The Effects of Tax-Based Saving Incentives On Saving and Wealth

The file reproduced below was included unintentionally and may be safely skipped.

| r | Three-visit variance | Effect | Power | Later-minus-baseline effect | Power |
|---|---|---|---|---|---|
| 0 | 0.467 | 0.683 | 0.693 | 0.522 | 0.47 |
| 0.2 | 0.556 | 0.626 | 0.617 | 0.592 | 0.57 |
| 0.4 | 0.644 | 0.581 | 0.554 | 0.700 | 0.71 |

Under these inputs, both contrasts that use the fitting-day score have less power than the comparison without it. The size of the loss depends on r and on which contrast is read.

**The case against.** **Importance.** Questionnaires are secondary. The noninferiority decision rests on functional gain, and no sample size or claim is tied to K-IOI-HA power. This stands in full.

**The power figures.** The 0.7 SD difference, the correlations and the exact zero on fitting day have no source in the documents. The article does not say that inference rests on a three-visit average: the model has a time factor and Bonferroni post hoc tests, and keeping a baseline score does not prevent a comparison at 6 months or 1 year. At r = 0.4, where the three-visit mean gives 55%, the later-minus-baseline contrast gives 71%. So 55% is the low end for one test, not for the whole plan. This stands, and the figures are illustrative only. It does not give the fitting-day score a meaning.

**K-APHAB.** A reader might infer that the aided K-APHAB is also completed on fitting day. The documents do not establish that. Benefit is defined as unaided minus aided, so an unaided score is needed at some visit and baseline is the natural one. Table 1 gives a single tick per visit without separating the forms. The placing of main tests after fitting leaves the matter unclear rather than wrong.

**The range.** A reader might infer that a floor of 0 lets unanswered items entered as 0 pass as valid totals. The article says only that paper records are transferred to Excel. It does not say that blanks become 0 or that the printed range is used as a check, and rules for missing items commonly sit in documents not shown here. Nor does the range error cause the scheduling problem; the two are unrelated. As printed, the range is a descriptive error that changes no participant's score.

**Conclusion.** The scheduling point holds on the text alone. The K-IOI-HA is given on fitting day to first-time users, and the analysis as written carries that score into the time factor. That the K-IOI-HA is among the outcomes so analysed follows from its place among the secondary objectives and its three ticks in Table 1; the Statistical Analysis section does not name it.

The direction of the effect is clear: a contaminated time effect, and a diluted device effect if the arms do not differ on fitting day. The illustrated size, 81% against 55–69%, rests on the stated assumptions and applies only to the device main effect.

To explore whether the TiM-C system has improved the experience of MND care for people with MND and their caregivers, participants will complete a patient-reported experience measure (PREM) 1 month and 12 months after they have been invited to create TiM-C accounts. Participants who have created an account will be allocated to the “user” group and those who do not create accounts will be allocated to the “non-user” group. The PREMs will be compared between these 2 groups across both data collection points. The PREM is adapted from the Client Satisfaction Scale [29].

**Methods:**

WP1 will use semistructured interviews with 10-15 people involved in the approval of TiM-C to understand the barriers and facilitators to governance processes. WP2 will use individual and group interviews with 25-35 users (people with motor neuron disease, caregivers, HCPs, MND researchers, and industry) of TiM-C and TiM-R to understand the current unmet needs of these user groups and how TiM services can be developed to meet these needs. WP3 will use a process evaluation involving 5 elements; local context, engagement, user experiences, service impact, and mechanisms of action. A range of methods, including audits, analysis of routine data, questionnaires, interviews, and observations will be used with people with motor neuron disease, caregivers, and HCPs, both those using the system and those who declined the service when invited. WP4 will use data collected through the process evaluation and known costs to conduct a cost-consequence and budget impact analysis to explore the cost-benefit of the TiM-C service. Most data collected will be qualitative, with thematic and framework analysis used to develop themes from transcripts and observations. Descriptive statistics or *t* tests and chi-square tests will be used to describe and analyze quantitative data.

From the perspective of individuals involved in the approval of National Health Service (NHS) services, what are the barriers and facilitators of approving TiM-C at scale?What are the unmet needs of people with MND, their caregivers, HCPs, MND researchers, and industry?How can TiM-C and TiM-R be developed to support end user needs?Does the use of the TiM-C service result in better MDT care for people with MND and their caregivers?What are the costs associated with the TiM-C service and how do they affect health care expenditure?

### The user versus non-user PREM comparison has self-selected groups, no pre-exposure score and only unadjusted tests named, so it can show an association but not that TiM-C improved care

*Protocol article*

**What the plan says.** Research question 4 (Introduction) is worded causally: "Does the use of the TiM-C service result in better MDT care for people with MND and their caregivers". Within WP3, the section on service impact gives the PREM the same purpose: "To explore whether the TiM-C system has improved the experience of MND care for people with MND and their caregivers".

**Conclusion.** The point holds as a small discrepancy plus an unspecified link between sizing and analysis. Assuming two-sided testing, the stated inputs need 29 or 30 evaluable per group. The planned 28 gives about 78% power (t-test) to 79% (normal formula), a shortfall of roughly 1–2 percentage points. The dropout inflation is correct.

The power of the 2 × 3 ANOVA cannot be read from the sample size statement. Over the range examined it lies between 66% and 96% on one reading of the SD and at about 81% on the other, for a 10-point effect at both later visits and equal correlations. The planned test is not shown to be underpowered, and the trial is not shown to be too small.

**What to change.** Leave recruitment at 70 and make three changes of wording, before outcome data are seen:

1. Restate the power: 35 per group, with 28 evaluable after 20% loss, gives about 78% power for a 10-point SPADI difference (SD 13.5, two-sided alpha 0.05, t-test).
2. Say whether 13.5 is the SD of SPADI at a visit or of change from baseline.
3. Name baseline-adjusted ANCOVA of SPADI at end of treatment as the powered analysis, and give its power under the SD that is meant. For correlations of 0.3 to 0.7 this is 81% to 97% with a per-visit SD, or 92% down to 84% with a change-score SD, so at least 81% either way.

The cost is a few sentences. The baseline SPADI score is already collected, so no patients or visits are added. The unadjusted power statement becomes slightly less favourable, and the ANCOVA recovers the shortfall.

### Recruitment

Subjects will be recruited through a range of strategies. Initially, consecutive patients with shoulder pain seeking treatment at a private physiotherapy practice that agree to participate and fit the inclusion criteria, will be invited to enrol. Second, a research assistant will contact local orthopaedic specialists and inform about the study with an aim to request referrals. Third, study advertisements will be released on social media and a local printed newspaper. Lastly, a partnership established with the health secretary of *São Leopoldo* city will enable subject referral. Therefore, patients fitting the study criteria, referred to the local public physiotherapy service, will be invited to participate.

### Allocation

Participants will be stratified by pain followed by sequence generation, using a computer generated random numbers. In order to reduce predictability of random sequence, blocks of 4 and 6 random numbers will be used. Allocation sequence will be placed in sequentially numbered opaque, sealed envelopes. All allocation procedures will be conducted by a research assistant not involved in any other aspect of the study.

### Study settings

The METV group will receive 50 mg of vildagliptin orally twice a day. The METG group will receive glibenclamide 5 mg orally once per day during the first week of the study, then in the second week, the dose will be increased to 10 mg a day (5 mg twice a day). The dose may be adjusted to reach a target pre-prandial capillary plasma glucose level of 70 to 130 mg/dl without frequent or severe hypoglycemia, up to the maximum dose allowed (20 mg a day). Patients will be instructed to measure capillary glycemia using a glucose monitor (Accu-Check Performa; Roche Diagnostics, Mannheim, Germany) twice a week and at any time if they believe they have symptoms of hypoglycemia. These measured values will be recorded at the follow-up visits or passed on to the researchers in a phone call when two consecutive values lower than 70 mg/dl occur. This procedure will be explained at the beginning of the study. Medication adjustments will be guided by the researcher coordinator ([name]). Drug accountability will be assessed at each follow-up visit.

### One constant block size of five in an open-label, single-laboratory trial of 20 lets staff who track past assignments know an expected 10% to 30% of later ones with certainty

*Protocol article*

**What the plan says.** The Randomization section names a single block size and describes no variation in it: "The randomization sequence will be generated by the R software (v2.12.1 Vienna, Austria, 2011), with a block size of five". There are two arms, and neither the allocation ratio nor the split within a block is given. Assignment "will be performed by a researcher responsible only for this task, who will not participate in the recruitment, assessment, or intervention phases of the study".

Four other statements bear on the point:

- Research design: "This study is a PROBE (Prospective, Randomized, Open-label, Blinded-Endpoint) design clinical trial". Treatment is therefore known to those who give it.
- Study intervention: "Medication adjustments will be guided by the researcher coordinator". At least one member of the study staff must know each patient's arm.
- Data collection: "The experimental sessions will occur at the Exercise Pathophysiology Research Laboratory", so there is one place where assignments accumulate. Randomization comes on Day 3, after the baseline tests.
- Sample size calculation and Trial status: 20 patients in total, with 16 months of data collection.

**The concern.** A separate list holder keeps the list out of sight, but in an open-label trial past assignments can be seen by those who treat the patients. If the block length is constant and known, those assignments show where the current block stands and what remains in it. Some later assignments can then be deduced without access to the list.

This paper evaluates research examining the effects of tax-based saving incentives on private and national saving. Several" factors make this an unusually difficult problem. First, households that participate in, or are eligible for, saving incentive plans have systematically stronger tastes for saving than other households. Second, the data indicate that households with saving incentives have taken on more debt than other households. Third, significant changes in the 1980s in financial markets, pensions, social security, and nonfinancial assets interacted with the expansion of saving incentives. Fourth, saving incentive accounts represent pre-tax balances, whereas conventional taxable accounts represent post-tax balances. Fifth, the fact that employer contributions to saving incentive plans are a part of total employee compensation is typically ignored. A major theme of this paper is that analyses that ignore these issues overstate the impact of saving incentives on saving. We show that accounting for these factors largely or completely eliminates the estimated positive impact of saving incentives on saving found in the literature. Thus, we conclude that little if any of the overall contributions to existing saving incentives have raised private or national saving. *Portions of this article were published in the JEP, 1996, under title of "The Illusory Effects of Saving Incentives on Saving."